Photo: Mike Segar/Reuters
The US surgeon general warned the country on Sunday that it will face a “Pearl Harbor moment” in the next week, with unprecedented numbers of coronavirus deaths expected coast to coast.
“The next week is going to be our Pearl Harbor moment. It’s going to be our 9/11 moment,” Jerome Adams told NBC News’ Meet the Press.
“It’s going to be the hardest moment for many Americans in their entire lives, and we really need to understand that if we want to flatten that curve and get through to the other side, everyone needs to do their part.”
Adams’s thoughts were echoed by Dr. Anthony Fauci, the country’s foremost infectious diseases expert, in a White House briefing on Sunday. “This is probably going to be a very bad week,” Fauci said.
Donald Trump echoed similar language from the White House briefing room on Sunday, saying that the coming week would be difficult. The president said, however, there’s “a light at the end of the tunnel”.
“We are feeling confident in the days ahead America will endure the peak of this terrible pandemic,” he said. “Our warriors in this life and death battle are the incredible doctors and nurses and health care workers on the frontline of the fight.”
In Sunday’s press conference, Trump also repeatedly encouraged Americans to try hydroxychloroquine to treat coronavirus, despite a lack of scientific evidence to support the use of the anti-malaria drug as a possible remedy for COVID-19. Trump said his administration has ordered 29m doses to be distributed across the United States, and later on, prevented Fauci from answering a question on the efficacy of the treatment from the White House podium.
Trump also said in the conference that Fema is airlifting supplies to affected states, including millions of masks, gloves, and sterile gowns.
He also took the opportunity to take digs at the governor of Illinois, CNN and a reporter from the Associated Press, calling CNN “fake news” for asking about the efficacy of hydroxychloroquine and scolding the AP reporter for asking “wise guy questions”.
The US had recorded nearly 331,000 confirmed coronavirus cases and nearly 9,500 deaths by Sunday evening, according to researchers at Johns Hopkins University.
New York state, the worst hit by far, recorded 594 deaths on Saturday – down from 630 deaths the day before, the first day-on-day decrease since the pandemic took off.
“The apex could be a plateau, and we could be on that plateau now,” New York governor Andrew Cuomo said, adding that the coming days would make clear which direction the state was headed. Overall 4,159 New Yorkers have died and there have been 122,031 confirmed cases, Cuomo said.
From Louisiana, a developing hotspot, Governor John Bel Edwards reiterated that his state was projected to run out of ventilators by Thursday and would reach intensive-care capacity two days after that.
As of Sunday, 477 people had died from COVID-19 in Louisiana, with well over half in the New Orleans metro area. New Orleans now has the highest per capita death rate of any city in the US, according to data analysis by the University of Louisiana at Lafayette.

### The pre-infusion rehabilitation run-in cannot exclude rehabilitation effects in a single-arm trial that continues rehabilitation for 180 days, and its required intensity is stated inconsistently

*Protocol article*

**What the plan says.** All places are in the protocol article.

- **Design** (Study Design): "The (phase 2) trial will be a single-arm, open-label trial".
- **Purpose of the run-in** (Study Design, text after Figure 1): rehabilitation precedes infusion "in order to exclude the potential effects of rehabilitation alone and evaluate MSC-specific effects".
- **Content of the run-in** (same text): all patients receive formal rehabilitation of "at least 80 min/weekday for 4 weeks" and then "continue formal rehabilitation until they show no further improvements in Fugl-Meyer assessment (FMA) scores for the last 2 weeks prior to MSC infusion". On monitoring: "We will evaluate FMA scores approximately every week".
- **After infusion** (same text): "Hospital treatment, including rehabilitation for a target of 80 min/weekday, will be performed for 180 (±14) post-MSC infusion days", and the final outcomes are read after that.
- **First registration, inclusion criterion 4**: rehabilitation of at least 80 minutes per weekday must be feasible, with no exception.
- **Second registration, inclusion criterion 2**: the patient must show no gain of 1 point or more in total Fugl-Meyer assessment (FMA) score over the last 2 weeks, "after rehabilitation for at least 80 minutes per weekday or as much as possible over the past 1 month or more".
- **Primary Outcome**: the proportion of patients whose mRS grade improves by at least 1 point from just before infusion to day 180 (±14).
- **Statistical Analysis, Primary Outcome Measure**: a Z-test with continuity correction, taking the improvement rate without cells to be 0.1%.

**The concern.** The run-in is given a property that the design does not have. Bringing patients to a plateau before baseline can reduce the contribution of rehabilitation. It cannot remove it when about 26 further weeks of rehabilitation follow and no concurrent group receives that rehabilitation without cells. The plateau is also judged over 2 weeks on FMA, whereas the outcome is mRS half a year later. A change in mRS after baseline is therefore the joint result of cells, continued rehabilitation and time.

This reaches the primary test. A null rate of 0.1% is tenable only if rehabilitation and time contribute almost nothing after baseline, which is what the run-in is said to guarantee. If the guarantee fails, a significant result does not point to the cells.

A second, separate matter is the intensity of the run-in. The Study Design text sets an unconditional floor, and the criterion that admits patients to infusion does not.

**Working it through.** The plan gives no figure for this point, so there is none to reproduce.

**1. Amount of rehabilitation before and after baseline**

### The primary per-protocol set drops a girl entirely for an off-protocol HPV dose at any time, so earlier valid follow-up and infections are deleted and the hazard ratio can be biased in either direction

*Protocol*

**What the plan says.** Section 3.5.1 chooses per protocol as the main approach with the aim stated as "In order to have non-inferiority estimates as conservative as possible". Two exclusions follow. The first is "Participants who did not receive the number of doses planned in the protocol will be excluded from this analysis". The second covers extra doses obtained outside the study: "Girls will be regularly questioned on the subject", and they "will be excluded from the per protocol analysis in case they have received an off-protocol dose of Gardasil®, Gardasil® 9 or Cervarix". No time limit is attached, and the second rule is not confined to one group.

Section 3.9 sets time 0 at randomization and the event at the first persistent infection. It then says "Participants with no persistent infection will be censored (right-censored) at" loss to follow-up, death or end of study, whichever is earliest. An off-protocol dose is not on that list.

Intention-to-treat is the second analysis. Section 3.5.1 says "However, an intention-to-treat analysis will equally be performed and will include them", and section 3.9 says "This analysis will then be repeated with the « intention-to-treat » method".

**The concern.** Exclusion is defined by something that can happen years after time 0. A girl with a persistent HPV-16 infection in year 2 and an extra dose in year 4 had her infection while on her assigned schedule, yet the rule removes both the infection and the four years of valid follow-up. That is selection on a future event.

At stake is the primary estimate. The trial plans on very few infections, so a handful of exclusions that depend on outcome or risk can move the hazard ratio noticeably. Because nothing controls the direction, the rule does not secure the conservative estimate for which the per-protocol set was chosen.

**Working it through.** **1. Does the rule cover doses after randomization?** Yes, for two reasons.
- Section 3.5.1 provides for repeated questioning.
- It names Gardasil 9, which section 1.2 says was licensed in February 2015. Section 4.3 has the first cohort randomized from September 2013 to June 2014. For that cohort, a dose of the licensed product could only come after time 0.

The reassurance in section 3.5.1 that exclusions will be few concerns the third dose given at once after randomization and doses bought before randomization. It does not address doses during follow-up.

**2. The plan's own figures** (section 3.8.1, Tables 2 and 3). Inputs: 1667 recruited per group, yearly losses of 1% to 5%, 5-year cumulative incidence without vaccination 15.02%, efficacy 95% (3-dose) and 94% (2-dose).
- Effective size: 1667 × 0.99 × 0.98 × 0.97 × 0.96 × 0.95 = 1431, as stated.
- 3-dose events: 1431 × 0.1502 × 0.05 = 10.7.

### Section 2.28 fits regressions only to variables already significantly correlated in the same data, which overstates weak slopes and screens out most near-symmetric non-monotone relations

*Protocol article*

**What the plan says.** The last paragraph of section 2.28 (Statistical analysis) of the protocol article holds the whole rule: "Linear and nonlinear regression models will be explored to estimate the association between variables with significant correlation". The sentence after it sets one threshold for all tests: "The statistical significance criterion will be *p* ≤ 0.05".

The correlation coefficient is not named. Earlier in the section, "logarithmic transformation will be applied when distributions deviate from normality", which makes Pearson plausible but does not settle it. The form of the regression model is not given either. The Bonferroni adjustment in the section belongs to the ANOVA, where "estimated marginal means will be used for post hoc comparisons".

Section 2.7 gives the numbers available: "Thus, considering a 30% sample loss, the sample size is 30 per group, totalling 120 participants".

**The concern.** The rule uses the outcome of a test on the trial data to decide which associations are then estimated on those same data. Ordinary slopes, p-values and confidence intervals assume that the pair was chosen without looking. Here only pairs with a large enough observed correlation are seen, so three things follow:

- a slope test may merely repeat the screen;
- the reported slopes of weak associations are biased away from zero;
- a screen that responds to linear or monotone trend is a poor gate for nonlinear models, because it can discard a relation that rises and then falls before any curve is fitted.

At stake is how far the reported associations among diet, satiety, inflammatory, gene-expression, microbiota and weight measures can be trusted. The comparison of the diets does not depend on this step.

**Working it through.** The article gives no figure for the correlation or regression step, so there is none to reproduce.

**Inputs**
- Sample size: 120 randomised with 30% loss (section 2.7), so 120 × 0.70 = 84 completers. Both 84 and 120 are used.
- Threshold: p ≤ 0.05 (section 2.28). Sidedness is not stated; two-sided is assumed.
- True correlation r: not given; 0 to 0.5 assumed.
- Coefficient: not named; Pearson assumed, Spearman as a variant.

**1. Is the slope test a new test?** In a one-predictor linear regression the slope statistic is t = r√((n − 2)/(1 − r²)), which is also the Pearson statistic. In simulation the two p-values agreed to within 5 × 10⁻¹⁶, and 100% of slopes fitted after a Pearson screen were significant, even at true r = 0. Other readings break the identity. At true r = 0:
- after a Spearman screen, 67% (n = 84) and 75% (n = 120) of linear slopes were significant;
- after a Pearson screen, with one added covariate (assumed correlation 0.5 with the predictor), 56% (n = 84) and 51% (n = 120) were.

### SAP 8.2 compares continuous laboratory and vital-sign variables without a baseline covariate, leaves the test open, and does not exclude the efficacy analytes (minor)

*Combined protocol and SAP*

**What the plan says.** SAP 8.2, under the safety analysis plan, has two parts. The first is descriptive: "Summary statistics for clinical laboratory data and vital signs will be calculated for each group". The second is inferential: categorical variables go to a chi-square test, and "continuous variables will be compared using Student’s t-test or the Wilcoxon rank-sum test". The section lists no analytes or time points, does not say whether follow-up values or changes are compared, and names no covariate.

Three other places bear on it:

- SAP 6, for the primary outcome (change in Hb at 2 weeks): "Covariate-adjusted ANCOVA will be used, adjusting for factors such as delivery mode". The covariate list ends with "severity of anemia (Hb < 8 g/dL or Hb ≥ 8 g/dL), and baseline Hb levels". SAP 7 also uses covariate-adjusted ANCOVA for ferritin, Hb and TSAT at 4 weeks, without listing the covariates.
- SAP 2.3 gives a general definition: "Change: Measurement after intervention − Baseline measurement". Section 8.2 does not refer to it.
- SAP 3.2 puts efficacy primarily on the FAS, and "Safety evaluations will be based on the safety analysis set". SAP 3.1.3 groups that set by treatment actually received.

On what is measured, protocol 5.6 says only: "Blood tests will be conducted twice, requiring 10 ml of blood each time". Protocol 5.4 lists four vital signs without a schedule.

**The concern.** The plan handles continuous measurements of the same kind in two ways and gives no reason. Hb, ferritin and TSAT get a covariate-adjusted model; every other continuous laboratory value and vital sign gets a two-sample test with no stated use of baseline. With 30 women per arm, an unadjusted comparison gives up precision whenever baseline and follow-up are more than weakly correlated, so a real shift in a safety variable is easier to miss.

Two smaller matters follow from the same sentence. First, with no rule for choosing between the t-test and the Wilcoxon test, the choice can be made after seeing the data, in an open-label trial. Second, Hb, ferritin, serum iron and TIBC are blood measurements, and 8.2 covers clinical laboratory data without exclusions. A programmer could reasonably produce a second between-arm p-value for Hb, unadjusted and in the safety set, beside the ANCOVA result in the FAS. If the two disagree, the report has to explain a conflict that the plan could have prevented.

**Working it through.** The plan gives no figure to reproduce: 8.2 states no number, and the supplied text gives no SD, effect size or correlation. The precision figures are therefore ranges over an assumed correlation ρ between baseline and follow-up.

“This is a tough emergency and it’s no different here than it is elsewhere,” Edwards told CNN’s State of the Union, confirming that 200 ventilators had arrived from the national stockpile on Saturday.
On Monday, Louisiana will open its first makeshift field hospital, at the Morial Convention Center in New Orleans. It will house 1,000 beds and, like other temporary sites in New York and elsewhere, is designed to ease the burden on city hospitals.
Senior infectious disease doctors, speaking to the Guardian last week, confirmed that hospitals in New Orleans have begun discussing the ethics of how to ration care should they become overwhelmed with COVID-19 patients.
As the crisis accelerates, five states have declined to issue stay-at-home orders: Iowa, Nebraska, North Dakota, South Dakota, and Arkansas. All have Republican governors.
On Sunday, Arkansas governor Asa Hutchinson said there was no point issuing such an order because it would be ignored. “You have a stay-at-home order, tomorrow 600,000 Arkansans will still go to work,” Hutchinson said on NBC.
Fauci said states without stay-at-home orders were “putting themselves at risk”.
“I will not say we have it under control, that would be a false statement,” Fauci told CBS’s Face the Nation. “We are struggling to get it under control, and that’s the issue that’s at hand right now.” He said the rate of increase in new cases was slowing, an encouraging sign.
Adams, the surgeon general, urged people to stay at home no matter what rules are in place in their state.
“Ninety percent of Americans are doing their part, even in the states where they haven’t had a shelter in place [order],” Adams said. “But if you can’t give us 30 days, governors, give us a week, give us what you can, so that we don’t overwhelm our healthcare systems over this next week. And then let’s reassess at that point.”
Adams also advised people to wear masks or otherwise cover their mouths and noses when out in public, in addition to staying six feet apart.
“You need to make sure you’re not substituting social distancing with face masks,” he said.
Trump, 73, said again on Sunday in the press conference he would not wear a mask despite such federal guidelines. “I’m not going to wear one,” he said. “I would wear it if I thought it was important.”
His prospective opponent in the November election, Joe Biden, 77, said on Sunday he would wear a mask if he left his home in Wilmington, Delaware.
“Look, I think it’s important to follow the science, listen to the experts, do what they tell you,” Biden said. “[Trump] may not like how he looks in a mask but the truth of the matter is that – follow the science. That’s what they’re telling us.”